NAB ditches Windows NT for XP

NAB has now achieved a "reasonable standard" of efficiency, according to a spokesperson for the bank, following its turbulent two-year, 28,000 seat rollout of XP.

NAB has now achieved a "reasonable standard" of efficiency, according to a spokesperson for the bank, following its turbulent two-year rollout of XP.

The upgrade, completed at the end of last year, saw NAB's entire fleet of 28,000 machines move to a single operating environment under Windows XP.

The bank's desktops had been working on the unsupported Windows NT operating system for a number of years prior to the rollout. However, NAB's acquisition of investment firm MLC in 2000 further complicated its desktop environment.

"We had five different platforms being used. There was no centralised management and coordination of the operating environment so this is a significant step forward for us. [XP] will bring us up to reasonable standard," Megan Lane, head of technology communications for NAB, told ZDNet.com.au.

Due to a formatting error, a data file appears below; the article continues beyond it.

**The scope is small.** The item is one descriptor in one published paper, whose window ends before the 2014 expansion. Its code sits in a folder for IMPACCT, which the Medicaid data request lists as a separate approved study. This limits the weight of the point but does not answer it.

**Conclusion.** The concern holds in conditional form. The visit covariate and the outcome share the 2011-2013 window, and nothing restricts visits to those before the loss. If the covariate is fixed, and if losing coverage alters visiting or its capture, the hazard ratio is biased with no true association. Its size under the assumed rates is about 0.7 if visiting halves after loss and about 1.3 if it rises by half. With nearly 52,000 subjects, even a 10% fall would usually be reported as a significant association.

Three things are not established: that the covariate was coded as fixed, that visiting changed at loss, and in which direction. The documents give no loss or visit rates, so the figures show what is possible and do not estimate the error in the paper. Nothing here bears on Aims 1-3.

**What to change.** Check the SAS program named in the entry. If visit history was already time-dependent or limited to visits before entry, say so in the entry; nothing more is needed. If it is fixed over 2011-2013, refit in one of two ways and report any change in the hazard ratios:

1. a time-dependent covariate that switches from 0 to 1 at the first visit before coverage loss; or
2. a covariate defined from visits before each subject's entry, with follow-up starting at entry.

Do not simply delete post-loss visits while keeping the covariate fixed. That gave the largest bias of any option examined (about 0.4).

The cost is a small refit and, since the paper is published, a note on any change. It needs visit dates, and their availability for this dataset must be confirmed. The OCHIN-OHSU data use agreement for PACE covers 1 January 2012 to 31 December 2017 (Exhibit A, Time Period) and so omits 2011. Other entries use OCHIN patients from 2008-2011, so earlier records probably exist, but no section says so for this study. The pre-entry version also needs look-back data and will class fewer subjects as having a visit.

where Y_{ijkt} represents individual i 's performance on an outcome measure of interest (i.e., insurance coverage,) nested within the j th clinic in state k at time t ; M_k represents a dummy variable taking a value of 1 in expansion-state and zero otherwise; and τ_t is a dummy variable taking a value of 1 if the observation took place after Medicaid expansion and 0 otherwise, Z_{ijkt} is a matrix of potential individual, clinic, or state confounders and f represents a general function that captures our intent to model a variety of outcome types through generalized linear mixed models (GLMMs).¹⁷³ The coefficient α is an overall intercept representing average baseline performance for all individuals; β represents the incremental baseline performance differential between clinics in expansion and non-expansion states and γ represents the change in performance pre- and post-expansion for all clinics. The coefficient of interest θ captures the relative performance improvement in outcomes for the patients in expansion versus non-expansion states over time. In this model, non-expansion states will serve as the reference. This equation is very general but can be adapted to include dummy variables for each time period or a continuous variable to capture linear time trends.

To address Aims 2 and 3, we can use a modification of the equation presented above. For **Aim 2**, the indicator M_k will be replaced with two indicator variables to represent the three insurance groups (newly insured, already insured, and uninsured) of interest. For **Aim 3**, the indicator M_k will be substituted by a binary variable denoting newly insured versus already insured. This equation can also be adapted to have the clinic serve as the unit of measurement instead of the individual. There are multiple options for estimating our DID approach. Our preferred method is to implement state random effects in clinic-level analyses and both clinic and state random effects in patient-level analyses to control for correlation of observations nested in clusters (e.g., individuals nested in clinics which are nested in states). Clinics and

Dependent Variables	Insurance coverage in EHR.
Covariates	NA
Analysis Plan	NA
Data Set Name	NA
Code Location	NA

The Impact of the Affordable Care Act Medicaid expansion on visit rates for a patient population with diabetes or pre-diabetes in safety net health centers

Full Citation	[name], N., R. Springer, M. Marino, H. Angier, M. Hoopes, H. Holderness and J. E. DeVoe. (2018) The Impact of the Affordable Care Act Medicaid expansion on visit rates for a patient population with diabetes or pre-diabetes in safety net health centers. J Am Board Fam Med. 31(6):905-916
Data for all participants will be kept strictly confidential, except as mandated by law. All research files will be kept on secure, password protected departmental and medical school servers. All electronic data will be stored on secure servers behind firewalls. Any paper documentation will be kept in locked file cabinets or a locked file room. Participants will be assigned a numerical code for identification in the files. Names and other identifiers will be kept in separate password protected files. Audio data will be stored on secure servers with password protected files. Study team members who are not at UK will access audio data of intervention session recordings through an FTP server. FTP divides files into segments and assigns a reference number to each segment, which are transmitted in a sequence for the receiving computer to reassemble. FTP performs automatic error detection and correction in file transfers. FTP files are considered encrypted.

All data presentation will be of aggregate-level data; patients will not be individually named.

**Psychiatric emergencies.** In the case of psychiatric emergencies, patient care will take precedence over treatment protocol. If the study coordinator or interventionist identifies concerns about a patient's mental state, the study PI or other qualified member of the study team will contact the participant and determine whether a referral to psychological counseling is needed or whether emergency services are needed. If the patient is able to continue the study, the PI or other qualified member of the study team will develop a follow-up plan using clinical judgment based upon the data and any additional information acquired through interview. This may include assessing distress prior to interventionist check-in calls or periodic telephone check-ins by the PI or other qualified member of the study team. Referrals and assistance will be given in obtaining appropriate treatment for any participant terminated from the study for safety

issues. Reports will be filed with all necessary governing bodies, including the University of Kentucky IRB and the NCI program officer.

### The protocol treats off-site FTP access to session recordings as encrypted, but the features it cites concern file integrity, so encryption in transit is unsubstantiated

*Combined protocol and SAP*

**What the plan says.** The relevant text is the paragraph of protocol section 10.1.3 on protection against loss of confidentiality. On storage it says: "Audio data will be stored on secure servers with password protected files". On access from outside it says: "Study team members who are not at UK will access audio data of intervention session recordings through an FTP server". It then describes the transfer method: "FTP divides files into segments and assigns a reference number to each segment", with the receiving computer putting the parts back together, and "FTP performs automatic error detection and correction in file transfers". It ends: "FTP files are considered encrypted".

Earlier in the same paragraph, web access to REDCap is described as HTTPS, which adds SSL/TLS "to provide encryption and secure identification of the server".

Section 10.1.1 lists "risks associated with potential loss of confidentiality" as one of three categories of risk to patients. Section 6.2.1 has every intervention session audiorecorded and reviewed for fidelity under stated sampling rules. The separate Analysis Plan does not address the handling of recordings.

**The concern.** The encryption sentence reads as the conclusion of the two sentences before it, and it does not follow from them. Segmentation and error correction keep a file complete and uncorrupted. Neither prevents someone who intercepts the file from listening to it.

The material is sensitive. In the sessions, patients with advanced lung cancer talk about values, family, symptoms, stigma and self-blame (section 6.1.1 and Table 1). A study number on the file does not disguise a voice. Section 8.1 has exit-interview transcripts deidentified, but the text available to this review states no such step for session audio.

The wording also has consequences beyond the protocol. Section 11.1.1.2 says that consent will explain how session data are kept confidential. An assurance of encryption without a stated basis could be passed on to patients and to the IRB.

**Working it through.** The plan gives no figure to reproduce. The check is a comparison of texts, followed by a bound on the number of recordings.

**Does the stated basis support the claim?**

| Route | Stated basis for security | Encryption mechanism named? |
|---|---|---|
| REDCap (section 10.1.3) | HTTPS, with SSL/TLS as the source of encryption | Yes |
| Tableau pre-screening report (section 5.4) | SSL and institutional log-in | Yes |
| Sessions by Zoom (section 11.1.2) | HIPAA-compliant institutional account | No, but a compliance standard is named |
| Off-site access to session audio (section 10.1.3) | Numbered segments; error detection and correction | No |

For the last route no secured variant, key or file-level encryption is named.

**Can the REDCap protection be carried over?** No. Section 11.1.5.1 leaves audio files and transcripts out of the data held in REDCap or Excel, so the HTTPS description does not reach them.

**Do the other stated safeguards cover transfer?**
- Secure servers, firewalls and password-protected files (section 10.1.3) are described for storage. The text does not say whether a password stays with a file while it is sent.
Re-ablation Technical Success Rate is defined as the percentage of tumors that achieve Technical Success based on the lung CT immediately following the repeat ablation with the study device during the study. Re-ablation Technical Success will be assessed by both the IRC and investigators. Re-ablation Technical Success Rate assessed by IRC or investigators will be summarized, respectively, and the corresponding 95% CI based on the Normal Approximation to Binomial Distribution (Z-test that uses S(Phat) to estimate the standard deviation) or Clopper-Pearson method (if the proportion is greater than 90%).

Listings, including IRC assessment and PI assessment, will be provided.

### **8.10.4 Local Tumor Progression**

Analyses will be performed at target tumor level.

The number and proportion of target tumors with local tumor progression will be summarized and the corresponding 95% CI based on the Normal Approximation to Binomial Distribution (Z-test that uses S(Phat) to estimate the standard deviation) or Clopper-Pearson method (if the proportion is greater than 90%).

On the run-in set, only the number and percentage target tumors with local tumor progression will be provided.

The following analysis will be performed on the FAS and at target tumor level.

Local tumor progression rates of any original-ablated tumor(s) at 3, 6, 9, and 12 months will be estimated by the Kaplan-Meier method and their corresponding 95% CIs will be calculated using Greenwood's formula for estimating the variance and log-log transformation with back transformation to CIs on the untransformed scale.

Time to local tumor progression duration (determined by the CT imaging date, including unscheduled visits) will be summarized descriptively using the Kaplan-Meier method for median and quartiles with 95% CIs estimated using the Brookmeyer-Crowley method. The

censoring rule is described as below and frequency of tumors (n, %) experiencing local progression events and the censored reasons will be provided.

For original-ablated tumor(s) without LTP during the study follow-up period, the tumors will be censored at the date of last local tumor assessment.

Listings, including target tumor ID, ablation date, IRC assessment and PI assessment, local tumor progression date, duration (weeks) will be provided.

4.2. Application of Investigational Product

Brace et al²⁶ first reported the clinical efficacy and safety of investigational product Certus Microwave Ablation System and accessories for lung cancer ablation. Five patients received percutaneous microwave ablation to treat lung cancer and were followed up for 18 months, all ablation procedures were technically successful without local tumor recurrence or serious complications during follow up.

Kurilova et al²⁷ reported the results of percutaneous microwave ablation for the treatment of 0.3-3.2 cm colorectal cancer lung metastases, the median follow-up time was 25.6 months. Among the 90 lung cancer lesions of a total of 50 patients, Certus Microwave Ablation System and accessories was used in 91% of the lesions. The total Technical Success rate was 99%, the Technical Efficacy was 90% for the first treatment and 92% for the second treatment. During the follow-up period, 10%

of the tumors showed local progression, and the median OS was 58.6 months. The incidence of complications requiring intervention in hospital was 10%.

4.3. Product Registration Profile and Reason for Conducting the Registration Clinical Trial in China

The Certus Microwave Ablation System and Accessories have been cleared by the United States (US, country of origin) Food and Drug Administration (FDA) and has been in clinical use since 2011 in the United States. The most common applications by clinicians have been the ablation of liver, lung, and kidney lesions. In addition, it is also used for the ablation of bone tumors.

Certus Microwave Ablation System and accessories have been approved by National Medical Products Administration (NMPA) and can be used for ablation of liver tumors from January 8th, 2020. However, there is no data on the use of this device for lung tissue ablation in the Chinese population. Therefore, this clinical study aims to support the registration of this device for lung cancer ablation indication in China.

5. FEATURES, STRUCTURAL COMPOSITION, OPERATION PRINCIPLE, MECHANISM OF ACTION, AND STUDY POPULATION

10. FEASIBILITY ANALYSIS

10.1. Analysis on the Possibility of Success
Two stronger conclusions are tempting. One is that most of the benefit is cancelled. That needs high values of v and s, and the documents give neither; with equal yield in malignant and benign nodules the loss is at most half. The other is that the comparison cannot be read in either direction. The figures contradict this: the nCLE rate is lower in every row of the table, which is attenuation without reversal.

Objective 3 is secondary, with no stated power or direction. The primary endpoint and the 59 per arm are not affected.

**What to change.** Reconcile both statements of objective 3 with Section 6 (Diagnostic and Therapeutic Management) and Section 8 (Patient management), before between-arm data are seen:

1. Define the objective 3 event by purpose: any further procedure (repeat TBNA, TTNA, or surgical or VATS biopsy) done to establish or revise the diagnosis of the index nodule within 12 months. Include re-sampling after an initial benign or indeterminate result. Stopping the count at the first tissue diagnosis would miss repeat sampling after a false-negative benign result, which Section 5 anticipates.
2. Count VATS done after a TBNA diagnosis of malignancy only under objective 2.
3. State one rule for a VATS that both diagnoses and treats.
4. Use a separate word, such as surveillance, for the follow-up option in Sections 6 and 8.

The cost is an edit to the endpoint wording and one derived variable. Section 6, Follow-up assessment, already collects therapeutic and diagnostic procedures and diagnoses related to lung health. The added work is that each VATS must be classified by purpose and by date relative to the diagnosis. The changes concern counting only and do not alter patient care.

"The most significant issue was moving from the NT environment which was no longer supported," she said.

Besides the complexities of managing multiple operating environments that support the bank's 700 applications, NAB's acquisition of MLC left it with two concurrent desktop support outsourcing contracts: while IBM provided desktop support to MLC, Telstra supported NAB.

However in December last year, NAB announced it had ditched Telstra and its subsidiary KAZ in favour of IBM for the desktop service outsourcing contract, which will expire at the end of 2010.

"As a result of [the XP rollout], we have a much more simplified desktop environment and with the contract expiring for Telstra, we're now able to go to a single service provider for our desktop support," said Lane.

Although NAB will still retain Telstra for its voice and data outsourcing contract, the agreement with IBM is expected to bring "greater stability" and "better value" than Telstra was able to deliver.

"We expect improved service for staff, more stability and better value. This is not about savings, but better value," said Lane.

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